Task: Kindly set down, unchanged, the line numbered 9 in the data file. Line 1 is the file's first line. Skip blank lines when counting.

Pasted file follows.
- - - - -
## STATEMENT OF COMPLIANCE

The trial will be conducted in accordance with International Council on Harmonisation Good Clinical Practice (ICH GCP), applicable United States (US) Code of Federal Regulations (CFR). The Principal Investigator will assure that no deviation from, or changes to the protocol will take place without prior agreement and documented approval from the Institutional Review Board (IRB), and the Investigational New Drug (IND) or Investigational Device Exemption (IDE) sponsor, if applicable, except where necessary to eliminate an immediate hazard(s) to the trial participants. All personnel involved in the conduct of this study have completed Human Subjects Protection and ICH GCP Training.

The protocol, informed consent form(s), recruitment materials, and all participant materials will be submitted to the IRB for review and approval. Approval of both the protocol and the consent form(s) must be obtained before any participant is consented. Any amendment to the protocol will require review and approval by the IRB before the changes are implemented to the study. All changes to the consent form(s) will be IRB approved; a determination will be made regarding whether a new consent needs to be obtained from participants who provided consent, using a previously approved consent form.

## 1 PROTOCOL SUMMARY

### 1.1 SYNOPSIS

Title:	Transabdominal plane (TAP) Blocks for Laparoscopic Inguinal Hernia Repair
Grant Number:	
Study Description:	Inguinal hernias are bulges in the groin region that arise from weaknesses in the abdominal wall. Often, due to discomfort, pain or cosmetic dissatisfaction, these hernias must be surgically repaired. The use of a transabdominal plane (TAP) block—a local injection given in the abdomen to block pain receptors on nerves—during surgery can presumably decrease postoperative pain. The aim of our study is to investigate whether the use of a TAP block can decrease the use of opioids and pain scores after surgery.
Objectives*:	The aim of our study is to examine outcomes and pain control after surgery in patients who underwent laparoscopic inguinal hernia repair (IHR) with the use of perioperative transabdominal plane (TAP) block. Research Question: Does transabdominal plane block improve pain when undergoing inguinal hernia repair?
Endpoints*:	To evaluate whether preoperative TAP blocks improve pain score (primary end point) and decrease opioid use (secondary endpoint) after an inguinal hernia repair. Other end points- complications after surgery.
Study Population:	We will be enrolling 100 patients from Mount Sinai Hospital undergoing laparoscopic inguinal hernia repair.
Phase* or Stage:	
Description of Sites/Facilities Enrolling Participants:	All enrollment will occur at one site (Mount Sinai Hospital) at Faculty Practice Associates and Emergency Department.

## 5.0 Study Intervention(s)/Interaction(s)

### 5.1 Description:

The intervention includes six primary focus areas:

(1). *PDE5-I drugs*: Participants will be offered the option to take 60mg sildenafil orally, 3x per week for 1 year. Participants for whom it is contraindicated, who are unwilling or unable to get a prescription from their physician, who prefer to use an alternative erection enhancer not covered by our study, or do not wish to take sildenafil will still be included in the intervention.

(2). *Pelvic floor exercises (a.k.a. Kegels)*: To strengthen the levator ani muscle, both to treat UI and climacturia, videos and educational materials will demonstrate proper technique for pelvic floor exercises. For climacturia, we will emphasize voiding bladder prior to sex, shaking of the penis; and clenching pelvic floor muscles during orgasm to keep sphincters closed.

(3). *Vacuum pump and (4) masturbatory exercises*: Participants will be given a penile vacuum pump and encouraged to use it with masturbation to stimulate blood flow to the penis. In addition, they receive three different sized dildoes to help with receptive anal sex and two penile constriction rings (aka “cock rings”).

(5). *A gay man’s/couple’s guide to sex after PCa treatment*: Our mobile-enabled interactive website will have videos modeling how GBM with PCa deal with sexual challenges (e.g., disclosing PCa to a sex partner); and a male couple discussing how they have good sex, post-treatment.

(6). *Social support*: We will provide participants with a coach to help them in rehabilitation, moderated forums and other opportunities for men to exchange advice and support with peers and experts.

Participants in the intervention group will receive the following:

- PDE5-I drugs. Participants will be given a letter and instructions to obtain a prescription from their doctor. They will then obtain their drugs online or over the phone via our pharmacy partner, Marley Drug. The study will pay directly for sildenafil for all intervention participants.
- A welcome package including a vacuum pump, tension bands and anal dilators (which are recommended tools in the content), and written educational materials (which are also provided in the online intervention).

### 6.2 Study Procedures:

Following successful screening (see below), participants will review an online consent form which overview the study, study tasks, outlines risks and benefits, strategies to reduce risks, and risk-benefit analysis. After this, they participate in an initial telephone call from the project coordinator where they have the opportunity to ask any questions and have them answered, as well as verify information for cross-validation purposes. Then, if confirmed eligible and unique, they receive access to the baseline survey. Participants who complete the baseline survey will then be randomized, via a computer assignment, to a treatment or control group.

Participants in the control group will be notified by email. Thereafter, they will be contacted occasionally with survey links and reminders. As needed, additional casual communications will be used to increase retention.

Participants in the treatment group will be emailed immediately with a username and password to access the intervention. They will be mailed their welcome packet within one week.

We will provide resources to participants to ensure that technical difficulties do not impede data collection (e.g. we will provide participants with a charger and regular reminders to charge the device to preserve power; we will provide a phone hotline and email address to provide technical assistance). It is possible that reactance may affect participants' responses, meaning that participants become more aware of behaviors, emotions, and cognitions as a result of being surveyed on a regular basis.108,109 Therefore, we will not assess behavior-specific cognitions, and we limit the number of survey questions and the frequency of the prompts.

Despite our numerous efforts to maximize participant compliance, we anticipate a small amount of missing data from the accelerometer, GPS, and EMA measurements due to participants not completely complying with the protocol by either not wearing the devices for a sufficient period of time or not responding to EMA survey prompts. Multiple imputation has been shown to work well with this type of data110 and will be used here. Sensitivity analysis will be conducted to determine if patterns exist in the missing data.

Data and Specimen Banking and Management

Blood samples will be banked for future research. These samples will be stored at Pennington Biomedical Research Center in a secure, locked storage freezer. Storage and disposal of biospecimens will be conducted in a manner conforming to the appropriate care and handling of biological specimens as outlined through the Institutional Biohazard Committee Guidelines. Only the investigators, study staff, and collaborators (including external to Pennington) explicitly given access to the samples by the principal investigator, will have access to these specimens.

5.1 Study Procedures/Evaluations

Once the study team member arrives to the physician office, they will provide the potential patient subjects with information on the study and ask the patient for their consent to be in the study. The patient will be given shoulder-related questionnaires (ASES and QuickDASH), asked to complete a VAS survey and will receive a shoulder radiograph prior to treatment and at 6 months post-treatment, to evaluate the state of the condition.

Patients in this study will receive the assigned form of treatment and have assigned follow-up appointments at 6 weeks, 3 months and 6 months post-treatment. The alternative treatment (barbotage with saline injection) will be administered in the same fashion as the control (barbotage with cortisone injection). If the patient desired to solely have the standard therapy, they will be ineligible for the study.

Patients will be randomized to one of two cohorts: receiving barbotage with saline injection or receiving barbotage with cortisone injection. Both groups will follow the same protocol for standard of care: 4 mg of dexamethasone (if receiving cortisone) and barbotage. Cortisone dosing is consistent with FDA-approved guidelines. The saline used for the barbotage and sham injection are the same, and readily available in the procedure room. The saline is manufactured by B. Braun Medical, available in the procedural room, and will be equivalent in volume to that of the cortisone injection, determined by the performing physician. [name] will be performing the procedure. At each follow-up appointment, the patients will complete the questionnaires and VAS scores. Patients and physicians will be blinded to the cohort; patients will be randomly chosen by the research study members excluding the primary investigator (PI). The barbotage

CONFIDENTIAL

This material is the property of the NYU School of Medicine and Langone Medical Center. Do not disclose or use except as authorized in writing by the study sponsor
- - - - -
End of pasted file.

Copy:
Objectives*:	The aim of our study is to examine outcomes and pain control after surgery in patients who underwent laparoscopic inguinal hernia repair (IHR) with the use of perioperative transabdominal plane (TAP) block. Research Question: Does transabdominal plane block improve pain when undergoing inguinal hernia repair?